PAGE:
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Casino Developers Are Funding Children’s Sports. Some Parents Object. - NY Times

In the race to win a coveted license to open one of the first casinos in the New York City area, developers are showing how far they’ll go for local support.

Aug. 21, 2023

At a Coney Island park this summer, children in a basketball summer camp wore blue-and-white uniforms bearing the logo of “The Coney,” a proposed casino project in the neighborhood and the camp’s sponsor.

A few months earlier on Long Island, where Las Vegas Sands is pitching a casino, children from local soccer teams were invited to a Sands-sponsored training session featuring the superstars David Beckham and Carli Lloyd.

In the escalating race to be one of the first to open a casino in the New York City area, developers are rushing to win local support after state regulators said projects needed to be “embraced by the community.” A casino logo emblazoned across youth sports jerseys is just one example of the lengths to which gambling operators have gone to woo those communities and secure a coveted license.

But their sponsorship of these recent children’s events has proved to be as divisive as the prospect of the casinos themselves.

Some parents have argued in outraged Facebook posts that their children are being used as unknowing tools to promote gambling, while other parents expressed gratitude for the opportunities that funding has provided.

Many states, including New York, prohibit casino operators from depicting or targeting minors in their advertising. But, lawyers say, the sponsoring of children’s sporting events by gambling companies often falls into a gray area that states are still seeking to regulate.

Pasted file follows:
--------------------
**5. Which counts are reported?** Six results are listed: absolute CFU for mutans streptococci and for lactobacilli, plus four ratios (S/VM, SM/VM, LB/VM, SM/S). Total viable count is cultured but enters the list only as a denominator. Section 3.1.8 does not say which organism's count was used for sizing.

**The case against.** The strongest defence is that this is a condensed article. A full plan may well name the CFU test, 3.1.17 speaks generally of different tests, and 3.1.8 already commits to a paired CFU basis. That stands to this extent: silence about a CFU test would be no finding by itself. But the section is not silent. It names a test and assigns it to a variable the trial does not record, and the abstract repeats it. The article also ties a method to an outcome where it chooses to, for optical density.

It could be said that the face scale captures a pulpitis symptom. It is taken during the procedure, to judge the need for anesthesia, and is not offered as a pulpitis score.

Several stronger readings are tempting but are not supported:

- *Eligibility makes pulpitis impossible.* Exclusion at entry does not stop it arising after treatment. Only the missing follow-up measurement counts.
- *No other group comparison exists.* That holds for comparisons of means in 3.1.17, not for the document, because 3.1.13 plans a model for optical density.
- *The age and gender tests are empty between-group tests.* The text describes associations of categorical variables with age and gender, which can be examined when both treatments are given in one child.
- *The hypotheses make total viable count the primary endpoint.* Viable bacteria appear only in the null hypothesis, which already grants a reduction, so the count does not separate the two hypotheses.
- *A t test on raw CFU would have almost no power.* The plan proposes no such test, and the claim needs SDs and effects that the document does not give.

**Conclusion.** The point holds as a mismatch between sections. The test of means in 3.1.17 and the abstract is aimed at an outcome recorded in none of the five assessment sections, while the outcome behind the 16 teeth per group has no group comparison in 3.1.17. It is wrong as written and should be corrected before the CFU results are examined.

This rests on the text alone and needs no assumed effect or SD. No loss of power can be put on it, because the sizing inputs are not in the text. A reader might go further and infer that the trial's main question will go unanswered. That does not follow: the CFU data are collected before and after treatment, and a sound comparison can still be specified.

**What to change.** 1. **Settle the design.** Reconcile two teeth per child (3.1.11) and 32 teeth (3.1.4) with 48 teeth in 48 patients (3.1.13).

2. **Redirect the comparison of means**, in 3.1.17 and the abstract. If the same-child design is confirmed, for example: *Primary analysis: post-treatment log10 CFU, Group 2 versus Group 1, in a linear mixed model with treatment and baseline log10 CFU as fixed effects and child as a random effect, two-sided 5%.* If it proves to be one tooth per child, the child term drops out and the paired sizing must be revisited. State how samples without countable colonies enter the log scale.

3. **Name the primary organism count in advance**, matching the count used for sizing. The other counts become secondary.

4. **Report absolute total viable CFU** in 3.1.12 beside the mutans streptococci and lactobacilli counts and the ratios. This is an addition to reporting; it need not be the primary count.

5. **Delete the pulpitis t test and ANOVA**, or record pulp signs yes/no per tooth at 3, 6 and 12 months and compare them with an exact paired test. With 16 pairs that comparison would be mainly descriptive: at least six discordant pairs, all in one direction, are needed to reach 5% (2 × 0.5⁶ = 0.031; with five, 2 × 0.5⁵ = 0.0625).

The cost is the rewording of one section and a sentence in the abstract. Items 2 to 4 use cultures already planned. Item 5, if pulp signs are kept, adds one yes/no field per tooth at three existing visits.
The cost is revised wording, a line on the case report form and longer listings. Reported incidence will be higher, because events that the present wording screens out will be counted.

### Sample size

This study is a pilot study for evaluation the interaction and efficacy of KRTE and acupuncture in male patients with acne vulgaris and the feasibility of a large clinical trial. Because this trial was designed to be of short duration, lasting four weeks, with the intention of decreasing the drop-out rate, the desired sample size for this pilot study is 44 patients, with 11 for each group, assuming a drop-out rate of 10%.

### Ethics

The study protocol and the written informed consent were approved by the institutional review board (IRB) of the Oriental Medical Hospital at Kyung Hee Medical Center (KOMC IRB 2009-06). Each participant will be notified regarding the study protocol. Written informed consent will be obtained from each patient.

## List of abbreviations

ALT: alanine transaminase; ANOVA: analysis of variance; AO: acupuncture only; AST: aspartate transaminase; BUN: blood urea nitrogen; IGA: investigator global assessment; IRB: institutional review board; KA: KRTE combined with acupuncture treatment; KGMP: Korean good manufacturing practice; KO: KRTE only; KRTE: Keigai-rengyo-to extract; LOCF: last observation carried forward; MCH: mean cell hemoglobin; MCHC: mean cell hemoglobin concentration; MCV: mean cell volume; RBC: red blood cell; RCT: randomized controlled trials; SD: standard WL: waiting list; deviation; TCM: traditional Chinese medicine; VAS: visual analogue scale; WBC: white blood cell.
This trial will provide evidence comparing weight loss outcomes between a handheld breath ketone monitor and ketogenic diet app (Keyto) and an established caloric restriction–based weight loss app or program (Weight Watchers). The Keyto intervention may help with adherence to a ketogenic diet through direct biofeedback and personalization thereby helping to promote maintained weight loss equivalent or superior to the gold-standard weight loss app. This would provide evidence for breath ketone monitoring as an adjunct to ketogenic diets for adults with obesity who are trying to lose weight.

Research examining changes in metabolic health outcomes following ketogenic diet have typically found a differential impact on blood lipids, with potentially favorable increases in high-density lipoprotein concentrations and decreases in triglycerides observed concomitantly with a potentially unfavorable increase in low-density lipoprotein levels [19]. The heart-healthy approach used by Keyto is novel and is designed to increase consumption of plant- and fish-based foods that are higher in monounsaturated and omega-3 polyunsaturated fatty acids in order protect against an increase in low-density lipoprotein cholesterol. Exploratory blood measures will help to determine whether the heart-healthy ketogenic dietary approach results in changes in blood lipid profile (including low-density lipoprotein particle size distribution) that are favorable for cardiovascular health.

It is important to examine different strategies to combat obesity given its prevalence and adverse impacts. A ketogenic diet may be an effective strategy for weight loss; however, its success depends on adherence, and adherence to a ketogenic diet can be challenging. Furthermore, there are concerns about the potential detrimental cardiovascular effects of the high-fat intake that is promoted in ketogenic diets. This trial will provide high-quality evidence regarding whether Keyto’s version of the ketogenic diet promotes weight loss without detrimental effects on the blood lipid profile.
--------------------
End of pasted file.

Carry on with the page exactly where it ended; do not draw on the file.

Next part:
New York’s gambling regulators this year proposed a rule, which is still pending, that would prevent the marketing of sports betting to minors — including logos on clothing that are “intended primarily” for people under 21.

The New York City area has never had a full-scale casino — until the State Legislature last year approved up to three new casino licenses for the region. It will most likely be several months before the winning bids are announced, and at least 11 contenders are expected to compete.

In March, Megan and Rich Corrao got a message from their daughter’s soccer coach about a special training clinic at an athletic complex in Nassau County on Long Island.

The Corraos’ 12-year-old daughter was thrilled. Their 9-year-old son tagged along. The flier they had received made no mention of a casino; nor had the message from the coach, Mr. Corrao said. When Ms. Corrao arrived with her children, she discovered that the event was sponsored by the casino operator Las Vegas Sands. She and her husband were enraged.

“Don’t use our kids as pawns in your effort to dump something in our community that a lot of people really don’t want,” Mr. Corrao said. “It’s not appreciated. It’s not right. They’re not selling bubble gum.”

Ron Reese, a spokesman for Las Vegas Sands, said the company routinely supported children’s education and activities in the communities where it operates. It “adopted” an elementary school next to the casino it used to own in Bethlehem, Pa., and funds a charter school in Las Vegas. And at the March soccer event, the children wore their own team jerseys, and there was limited Las Vegas Sands signage, he said.

“We’ll continue to invest in youth organizations because they’re important parts of the communities in which we operate,” Mr. Reese said.

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